Nothing ever changes in the underlying structure of the nullsec environment. This issue has actually become more aggravated by the introduction of truesec which locked regions into a static PvE content profile. The expectation was that this would create an incentive for players to try and conquer systems with good truesec ratings. In effect it has resulted in the opposite, making certain regions too low-value to even bother conquering them. Providence is a good example of that. This problem has a lot to do with PvE content, and I have written at length on how I think PvE should ideally be given form in EVE. The fact that there is “good space” and “bad space” and that this never changes no matter what players do is not only completely counterintuitive but also creates too many incentives for coveting certain regions and never moving anywhere else. The immutable state of nullsec space also makes it way too easy for large groups to engage in market manipulations because they can always be assured that certain loot items will only exist in their space. The result is also that protected PvE enclaves off the major traveling routes can be established and maintained indefinitely, which encourages the development of unrestrained AFK ratting.

serpentis_are_weak_background Even back when BoB still existed NPCs lived in exactly the same areas

Truesec has to become fluid and the behaviour of NPCs more dynamic. Not only would this introduce more realism into the game, but it would also create a system of diminishing returns. It should not be possible to create areas where no player can go safely without facing overwhelming defense fleets, but NPCs will come there in droves just to be shot down indiscriminately by players. There is simply no way that the Guristas or the Angel Cartel are so incredibly stupid that they will keep setting up sanctums in systems occupied by hundreds of capsuleers. Similar things apply to asteroid and moon resources. In planetary interaction there is already a built-in depletion mechanic, limited as it is, but there is no such thing with belts and moons. They just replenish indefinitely. At the beginning of this article, I wrote about how I would like to see a way for established space empires to have unique benefits. Now, I am closing the circle to come to the unique drawbacks that they should face. If players descend onto an area and strip it of all resources like a swarm of locusts, they should eventually face a scenario where the stream of resources runs dry. This would create a built-in limit to the exploitation of an area and an incentive for intelligent resource management. Despite the fact that I personally do not like the emergent cadre of EVE bureaucrats, I do acknowledge that they have a place in the game and since there are players who enjoy that sort of gameplay, they should be given more interesting things to do. This could be one of them.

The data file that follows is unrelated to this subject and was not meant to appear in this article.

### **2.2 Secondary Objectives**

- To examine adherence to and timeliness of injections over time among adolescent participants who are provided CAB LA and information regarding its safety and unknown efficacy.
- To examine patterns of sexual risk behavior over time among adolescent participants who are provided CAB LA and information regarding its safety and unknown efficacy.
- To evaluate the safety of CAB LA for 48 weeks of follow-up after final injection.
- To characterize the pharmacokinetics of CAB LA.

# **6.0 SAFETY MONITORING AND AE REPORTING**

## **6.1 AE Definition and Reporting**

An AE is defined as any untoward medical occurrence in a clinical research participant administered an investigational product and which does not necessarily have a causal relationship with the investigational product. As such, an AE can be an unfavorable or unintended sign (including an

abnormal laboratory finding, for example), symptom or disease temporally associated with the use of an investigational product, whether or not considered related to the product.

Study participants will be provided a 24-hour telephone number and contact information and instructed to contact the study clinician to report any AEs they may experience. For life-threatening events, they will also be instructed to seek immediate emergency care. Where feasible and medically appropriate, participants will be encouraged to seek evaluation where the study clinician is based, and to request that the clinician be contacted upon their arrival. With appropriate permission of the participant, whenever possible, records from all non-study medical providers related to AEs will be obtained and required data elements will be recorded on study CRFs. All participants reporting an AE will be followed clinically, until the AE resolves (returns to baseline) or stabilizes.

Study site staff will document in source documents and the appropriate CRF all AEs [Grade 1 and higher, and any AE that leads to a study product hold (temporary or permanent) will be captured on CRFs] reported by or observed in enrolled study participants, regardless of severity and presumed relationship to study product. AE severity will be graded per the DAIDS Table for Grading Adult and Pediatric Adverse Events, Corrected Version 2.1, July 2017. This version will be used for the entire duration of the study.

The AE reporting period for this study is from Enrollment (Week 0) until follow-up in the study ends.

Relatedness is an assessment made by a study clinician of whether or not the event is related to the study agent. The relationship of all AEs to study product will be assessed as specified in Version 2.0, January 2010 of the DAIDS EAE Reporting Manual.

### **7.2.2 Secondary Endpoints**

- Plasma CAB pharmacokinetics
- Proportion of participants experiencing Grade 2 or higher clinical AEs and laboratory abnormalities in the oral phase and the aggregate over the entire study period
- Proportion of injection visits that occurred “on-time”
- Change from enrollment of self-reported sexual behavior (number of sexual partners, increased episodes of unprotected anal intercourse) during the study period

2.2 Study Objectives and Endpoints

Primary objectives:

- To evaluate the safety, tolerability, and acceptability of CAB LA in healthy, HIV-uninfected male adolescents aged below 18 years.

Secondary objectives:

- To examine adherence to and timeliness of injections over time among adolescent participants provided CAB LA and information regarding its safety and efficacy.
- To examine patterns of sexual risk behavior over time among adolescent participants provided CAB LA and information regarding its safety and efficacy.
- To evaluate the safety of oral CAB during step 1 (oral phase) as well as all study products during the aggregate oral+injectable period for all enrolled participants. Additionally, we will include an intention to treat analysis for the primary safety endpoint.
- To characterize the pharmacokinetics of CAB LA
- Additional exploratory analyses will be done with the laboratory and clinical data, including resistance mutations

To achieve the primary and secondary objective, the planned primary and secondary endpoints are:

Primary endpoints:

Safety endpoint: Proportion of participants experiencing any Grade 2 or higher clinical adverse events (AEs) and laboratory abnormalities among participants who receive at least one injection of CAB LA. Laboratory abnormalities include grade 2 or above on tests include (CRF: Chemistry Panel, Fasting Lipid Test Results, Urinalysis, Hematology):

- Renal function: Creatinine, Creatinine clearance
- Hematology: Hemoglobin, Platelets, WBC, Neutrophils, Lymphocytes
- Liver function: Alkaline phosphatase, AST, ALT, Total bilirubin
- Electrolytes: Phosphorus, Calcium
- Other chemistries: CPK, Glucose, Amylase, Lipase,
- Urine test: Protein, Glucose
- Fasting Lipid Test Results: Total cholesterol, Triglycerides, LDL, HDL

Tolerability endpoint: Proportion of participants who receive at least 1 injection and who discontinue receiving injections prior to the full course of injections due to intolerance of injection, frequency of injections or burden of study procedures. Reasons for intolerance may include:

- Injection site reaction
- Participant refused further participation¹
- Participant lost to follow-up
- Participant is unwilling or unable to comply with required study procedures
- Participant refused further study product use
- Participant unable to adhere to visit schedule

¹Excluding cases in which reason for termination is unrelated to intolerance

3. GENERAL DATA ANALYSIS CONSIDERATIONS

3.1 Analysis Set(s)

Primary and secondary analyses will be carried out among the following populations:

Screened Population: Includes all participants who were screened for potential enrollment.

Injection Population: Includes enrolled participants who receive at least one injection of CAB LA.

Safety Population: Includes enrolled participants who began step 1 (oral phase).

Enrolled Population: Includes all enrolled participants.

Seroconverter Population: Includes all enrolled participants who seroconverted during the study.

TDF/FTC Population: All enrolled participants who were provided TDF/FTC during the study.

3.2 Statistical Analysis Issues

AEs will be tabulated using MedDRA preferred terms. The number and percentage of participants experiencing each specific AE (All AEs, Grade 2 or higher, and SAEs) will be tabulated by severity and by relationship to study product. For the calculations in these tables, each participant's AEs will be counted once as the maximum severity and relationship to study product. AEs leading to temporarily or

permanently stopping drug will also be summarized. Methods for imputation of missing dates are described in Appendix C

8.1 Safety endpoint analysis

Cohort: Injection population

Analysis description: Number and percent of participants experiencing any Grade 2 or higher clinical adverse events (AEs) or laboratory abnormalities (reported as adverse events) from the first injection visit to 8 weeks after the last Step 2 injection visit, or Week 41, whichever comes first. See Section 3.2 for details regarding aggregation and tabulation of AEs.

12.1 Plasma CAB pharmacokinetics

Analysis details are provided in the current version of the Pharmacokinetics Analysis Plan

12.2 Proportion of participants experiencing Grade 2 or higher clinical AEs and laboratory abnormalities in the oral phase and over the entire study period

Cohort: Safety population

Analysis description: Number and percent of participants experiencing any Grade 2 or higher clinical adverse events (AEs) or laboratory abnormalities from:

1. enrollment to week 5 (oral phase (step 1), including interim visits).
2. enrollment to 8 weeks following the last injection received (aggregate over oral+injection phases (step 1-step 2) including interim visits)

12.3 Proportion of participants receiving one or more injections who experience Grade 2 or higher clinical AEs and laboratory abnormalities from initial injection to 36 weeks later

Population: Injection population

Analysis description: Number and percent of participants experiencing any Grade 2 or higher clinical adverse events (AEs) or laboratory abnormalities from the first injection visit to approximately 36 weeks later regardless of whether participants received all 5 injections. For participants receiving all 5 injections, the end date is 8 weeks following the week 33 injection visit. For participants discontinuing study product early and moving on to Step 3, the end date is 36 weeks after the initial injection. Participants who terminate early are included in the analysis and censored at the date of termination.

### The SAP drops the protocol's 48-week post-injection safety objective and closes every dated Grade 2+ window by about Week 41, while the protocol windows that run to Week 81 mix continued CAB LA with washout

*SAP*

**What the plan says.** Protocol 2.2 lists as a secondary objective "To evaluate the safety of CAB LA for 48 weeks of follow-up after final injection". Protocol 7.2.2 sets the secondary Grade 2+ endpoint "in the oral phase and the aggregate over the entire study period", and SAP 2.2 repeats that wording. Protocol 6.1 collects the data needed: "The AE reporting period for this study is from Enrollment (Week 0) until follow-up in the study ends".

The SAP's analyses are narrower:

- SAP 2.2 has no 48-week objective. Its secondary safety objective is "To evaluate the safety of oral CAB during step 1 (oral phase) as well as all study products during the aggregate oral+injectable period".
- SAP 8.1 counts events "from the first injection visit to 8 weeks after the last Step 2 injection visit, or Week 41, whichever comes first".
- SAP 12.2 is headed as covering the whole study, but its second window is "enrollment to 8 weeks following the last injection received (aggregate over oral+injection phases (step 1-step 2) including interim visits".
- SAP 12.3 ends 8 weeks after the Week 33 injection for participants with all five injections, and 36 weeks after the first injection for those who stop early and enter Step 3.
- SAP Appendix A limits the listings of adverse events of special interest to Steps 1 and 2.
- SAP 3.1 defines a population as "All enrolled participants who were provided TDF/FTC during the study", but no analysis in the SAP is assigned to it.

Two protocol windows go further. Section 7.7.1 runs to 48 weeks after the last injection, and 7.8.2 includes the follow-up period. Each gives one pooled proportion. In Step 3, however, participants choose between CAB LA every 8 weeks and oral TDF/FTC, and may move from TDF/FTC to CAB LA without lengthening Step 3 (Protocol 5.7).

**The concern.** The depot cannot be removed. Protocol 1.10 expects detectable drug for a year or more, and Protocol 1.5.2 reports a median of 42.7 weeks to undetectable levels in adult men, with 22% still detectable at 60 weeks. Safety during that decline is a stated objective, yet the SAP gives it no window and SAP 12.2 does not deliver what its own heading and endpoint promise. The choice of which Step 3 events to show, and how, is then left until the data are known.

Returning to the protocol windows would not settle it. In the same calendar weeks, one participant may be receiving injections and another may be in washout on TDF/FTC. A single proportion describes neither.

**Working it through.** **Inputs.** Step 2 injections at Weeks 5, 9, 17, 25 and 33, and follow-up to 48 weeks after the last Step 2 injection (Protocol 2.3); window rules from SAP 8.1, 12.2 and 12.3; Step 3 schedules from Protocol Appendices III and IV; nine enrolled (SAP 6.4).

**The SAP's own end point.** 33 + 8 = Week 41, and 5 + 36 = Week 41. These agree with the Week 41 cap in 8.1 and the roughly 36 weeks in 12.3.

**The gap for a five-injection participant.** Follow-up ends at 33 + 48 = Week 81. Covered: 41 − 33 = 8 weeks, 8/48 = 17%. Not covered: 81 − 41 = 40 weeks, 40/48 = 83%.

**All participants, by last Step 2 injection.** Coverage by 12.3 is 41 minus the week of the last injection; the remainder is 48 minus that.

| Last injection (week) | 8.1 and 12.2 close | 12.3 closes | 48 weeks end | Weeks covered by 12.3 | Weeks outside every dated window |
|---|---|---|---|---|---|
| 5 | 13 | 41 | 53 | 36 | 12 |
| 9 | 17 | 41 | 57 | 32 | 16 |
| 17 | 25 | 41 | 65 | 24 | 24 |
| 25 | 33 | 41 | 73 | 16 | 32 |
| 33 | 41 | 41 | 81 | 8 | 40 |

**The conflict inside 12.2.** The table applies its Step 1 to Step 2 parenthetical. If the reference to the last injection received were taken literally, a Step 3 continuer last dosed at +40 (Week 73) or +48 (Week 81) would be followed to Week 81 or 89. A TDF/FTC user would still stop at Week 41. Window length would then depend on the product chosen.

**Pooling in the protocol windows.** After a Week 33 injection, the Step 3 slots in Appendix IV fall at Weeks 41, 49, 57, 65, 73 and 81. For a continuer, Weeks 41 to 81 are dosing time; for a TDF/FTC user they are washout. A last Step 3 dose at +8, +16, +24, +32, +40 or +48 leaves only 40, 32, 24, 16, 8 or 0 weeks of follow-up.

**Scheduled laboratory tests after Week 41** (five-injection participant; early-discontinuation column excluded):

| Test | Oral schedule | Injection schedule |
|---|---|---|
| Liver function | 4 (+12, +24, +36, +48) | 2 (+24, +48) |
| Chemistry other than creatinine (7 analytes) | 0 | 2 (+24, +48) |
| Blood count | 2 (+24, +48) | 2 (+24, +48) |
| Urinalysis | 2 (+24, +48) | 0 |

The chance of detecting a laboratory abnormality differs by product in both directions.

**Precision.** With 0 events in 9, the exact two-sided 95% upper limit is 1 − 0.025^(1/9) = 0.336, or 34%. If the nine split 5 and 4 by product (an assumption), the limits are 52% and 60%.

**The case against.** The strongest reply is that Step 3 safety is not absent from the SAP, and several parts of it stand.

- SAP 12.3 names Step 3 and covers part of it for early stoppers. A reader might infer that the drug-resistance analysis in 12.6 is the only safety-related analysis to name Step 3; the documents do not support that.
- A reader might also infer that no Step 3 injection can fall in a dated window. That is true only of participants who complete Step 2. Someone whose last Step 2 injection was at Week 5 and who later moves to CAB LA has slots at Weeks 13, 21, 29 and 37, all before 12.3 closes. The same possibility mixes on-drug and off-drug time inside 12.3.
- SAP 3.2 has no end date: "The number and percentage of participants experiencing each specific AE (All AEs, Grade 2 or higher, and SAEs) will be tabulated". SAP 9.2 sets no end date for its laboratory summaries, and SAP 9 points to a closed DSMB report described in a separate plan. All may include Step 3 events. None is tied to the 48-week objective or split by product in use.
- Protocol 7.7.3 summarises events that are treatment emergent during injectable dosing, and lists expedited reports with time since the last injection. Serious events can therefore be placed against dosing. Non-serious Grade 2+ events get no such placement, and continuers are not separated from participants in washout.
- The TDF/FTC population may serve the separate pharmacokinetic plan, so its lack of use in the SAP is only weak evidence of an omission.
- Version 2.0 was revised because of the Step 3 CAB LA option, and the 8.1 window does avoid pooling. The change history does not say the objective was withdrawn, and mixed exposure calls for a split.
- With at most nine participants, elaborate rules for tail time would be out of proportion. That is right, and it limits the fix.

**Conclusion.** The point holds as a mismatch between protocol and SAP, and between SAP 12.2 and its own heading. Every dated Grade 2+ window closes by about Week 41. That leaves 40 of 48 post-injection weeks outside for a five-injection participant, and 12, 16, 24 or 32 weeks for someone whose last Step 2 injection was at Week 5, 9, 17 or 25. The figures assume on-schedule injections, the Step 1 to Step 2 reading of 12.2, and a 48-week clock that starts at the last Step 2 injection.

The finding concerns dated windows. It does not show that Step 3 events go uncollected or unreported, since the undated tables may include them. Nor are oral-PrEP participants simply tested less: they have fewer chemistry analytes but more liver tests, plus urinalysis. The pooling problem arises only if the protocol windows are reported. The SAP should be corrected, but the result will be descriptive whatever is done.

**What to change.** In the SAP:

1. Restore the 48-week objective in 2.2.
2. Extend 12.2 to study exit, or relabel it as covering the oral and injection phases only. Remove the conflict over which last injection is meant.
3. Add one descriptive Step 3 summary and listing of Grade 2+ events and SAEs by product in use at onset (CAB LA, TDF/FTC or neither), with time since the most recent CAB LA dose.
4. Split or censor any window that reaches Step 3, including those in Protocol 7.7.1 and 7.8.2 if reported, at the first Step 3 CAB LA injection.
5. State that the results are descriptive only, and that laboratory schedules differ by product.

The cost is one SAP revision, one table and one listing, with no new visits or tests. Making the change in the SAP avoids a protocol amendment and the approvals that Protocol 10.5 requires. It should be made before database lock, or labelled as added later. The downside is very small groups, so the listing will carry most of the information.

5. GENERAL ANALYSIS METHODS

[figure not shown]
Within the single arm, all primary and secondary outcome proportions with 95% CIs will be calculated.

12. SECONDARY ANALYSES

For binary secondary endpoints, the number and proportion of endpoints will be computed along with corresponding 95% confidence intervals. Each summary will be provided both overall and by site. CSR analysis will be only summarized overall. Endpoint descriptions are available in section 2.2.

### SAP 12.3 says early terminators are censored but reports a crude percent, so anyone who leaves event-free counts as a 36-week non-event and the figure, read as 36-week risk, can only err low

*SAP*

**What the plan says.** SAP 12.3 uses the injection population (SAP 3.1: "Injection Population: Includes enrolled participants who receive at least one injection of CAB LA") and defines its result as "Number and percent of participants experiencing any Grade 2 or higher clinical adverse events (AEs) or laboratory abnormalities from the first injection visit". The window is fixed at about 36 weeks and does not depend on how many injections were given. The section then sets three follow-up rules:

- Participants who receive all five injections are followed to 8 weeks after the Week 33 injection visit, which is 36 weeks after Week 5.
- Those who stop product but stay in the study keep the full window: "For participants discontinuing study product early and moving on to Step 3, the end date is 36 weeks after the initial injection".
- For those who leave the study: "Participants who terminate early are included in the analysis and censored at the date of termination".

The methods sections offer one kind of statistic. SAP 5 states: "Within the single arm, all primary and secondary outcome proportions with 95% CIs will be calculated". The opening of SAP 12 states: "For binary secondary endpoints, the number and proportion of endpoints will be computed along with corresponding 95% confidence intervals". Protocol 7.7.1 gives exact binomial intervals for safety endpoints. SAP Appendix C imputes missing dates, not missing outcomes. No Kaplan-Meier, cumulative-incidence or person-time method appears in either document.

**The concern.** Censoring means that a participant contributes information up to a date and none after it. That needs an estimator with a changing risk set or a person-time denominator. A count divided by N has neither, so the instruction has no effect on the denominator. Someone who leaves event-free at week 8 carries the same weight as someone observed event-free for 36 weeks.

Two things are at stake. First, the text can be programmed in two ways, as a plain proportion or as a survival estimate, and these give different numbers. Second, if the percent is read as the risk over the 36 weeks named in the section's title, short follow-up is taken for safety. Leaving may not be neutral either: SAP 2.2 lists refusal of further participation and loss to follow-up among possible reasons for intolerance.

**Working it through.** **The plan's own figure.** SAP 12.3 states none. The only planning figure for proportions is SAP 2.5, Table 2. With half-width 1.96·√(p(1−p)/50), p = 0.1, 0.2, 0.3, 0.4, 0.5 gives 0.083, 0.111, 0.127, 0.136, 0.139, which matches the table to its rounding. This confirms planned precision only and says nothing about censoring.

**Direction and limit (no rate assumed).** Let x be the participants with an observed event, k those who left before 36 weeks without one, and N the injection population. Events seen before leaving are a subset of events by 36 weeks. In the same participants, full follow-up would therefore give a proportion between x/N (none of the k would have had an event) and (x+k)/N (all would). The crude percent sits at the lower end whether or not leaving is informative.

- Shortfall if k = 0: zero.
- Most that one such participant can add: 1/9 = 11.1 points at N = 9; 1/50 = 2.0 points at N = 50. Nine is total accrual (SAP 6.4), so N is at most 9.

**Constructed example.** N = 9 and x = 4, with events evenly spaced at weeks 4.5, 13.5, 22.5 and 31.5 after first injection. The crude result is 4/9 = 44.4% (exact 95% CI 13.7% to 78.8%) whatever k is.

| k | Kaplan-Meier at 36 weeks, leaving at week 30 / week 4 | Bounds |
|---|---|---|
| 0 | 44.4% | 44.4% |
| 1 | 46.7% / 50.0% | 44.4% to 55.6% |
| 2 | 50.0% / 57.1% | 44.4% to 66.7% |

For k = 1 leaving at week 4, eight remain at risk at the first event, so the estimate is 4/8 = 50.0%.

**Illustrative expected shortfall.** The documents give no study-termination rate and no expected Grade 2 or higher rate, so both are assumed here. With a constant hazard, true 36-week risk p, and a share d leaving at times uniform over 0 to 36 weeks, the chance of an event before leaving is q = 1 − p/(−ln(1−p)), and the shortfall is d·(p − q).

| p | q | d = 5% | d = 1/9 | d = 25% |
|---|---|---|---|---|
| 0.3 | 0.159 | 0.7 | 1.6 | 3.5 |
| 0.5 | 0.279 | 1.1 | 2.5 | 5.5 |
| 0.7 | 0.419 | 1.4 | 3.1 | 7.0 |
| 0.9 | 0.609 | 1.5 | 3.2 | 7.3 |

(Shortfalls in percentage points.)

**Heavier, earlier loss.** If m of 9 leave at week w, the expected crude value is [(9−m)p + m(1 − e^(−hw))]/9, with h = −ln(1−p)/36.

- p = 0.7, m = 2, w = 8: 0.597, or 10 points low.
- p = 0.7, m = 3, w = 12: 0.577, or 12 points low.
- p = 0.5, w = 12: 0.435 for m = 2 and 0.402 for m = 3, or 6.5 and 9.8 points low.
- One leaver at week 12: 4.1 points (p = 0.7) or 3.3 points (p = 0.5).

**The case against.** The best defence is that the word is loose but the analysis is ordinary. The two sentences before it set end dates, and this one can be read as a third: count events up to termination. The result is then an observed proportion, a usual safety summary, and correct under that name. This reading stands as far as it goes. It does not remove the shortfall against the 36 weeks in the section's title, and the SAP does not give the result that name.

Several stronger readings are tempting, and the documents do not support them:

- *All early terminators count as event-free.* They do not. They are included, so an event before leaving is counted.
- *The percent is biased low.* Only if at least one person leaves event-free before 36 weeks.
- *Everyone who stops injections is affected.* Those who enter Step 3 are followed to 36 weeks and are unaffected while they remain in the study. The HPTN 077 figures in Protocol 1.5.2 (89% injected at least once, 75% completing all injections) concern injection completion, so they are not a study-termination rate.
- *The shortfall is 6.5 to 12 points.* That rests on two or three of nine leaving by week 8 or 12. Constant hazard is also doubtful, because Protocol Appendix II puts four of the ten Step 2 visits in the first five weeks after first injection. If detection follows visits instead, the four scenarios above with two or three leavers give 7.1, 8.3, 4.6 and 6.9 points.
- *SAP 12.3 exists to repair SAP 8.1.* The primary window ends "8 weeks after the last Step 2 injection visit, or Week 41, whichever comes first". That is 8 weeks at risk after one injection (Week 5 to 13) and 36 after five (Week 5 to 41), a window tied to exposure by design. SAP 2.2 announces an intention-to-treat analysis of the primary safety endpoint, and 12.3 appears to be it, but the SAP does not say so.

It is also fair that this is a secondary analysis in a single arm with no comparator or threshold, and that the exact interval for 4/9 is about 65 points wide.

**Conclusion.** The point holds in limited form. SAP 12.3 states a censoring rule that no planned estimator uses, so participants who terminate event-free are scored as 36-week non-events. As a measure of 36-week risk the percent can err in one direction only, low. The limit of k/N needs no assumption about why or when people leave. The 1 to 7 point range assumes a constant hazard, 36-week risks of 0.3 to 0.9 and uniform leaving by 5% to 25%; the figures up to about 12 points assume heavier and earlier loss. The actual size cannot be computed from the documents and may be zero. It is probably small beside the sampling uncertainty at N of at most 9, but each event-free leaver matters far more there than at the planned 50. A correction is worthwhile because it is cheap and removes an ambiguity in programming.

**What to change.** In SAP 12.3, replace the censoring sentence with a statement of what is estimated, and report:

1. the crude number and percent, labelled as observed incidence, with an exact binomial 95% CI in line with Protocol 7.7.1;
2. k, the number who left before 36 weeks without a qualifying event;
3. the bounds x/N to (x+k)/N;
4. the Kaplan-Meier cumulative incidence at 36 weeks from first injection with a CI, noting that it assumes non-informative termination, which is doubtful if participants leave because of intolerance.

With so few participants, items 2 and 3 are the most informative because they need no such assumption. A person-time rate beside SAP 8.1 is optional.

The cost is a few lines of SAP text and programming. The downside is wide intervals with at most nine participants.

So What About Solutions

At this point, I have spent quite some time on identifying problems. In doing so I have not only applied my own perspective but tried my best to include many of the complaints and suggestions that turn up time-and-again during discussions about sov-nullsec. Next week, I will return to this subject with a number of proposed solutions for those problems. It is likely that I have missed quite a bit here, and that I will miss a lot in my proposals, so I encourage your feedback and criticism. I am not a master game designer after all. I do know for a fact, however, that CCP reads and considers sufficiently well-written analyses, and they do make an effort to take them on board for their game design. Even if they wouldn’t, I do enjoy the thought experiment. We may not be able to start over with a clean slate, but I believe in the possibility that EVE can be nudged onto a new development trajectory by making the right changes to the mechanics.
Tags: development, nullsec, sovereignity, tarek

About the author

Tarek Raimo

Former nullsec spy (no not under that name of course) and current failure at lowsec solo PVP, Tarek spends his time not logging in to the game as much as he keeps thinking about its social and metagame nature and sharing some of those thoughts with the CZ readers.